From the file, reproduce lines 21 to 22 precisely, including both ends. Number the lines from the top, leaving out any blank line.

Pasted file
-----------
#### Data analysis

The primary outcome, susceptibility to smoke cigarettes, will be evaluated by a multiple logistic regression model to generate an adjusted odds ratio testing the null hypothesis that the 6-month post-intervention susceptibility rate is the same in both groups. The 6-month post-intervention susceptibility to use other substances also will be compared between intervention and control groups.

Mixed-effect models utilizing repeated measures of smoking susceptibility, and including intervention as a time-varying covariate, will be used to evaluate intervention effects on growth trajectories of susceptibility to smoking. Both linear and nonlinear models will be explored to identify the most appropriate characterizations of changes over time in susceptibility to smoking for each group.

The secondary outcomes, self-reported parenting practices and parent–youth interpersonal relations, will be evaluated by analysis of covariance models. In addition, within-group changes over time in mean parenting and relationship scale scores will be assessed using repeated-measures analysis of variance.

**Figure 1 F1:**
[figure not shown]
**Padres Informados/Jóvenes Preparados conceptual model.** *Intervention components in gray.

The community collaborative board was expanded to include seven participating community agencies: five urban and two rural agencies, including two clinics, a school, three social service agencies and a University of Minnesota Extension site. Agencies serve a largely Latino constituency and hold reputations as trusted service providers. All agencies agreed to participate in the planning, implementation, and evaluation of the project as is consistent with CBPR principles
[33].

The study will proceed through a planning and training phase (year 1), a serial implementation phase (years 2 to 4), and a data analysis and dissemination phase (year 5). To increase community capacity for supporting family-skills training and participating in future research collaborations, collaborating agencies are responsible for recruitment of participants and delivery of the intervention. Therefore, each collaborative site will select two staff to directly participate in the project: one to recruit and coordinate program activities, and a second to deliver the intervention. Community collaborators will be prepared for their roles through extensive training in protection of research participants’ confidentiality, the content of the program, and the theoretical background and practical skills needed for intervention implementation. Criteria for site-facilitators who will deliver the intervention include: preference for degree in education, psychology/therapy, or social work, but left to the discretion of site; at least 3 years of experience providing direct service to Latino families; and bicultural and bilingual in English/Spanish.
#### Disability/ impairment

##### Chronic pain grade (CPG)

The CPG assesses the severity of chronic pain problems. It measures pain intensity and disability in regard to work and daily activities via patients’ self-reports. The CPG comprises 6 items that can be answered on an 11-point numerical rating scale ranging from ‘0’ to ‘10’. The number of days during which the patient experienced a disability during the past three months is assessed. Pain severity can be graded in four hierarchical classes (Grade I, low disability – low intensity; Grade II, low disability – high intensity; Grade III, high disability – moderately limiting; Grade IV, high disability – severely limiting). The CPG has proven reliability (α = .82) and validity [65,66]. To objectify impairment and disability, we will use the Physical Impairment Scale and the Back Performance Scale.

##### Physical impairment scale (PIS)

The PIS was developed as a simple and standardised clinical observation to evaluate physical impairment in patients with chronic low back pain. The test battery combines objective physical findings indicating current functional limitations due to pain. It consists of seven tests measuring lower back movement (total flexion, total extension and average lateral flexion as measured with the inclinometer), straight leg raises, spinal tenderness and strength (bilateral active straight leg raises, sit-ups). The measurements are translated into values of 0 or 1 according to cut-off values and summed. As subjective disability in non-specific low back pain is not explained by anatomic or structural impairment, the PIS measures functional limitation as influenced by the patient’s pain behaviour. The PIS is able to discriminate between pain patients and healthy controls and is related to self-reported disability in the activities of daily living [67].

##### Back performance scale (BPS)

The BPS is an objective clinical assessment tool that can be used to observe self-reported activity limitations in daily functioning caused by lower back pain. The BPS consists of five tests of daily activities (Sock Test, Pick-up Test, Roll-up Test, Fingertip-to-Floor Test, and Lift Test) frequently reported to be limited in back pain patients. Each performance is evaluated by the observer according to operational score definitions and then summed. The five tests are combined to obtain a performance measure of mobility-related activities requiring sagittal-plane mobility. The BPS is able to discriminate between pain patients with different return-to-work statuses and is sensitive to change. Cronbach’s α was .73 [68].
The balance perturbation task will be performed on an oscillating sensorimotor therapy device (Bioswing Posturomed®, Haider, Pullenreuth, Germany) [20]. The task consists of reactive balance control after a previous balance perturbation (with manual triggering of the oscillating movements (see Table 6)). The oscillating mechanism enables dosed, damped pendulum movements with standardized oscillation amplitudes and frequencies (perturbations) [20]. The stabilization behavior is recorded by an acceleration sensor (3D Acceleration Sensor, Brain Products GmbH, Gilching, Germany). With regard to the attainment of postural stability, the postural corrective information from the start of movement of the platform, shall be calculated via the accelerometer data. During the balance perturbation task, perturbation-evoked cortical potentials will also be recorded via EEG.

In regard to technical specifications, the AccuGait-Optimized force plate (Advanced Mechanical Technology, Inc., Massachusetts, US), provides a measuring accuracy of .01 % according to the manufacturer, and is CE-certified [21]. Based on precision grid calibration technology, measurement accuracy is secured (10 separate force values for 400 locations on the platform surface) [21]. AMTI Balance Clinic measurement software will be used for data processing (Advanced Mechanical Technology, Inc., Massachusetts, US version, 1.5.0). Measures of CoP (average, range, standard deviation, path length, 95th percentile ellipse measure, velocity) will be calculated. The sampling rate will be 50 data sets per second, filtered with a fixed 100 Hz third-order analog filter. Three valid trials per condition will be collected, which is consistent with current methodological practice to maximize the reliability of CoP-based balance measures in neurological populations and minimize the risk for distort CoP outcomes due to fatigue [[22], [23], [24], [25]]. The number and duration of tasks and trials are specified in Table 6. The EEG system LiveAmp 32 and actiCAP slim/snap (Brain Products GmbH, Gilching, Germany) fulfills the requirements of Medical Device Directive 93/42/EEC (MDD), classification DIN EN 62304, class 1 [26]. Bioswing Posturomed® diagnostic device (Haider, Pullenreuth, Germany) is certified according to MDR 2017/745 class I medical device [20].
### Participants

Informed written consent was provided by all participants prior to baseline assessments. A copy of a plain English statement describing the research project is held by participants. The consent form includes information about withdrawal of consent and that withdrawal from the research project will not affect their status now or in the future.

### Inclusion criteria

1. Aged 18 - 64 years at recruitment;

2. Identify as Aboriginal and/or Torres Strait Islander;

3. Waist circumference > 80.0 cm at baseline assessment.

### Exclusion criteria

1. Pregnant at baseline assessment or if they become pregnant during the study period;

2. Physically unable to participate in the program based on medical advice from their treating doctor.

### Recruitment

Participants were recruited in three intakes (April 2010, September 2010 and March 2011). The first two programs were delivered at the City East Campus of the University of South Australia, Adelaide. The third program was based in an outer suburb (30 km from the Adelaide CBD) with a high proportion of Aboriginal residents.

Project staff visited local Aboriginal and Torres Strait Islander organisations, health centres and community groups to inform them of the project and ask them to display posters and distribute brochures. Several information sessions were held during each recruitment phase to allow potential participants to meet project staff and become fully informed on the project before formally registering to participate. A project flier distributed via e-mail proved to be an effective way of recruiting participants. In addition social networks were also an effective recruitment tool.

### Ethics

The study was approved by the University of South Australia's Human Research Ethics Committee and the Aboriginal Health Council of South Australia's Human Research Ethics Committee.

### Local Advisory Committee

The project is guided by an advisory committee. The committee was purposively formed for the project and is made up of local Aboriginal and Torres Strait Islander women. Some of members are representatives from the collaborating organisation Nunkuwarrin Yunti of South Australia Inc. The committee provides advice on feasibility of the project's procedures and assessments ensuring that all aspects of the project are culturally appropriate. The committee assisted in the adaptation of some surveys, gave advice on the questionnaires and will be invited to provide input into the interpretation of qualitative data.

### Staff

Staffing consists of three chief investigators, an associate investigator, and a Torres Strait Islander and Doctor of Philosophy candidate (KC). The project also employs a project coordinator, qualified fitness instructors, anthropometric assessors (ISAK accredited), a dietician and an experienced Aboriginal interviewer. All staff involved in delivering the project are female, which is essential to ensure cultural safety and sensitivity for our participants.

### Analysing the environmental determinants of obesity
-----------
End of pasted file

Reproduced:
Informed written consent was provided by all participants prior to baseline assessments. A copy of a plain English statement describing the research project is held by participants. The consent form includes information about withdrawal of consent and that withdrawal from the research project will not affect their status now or in the future.

### Inclusion criteria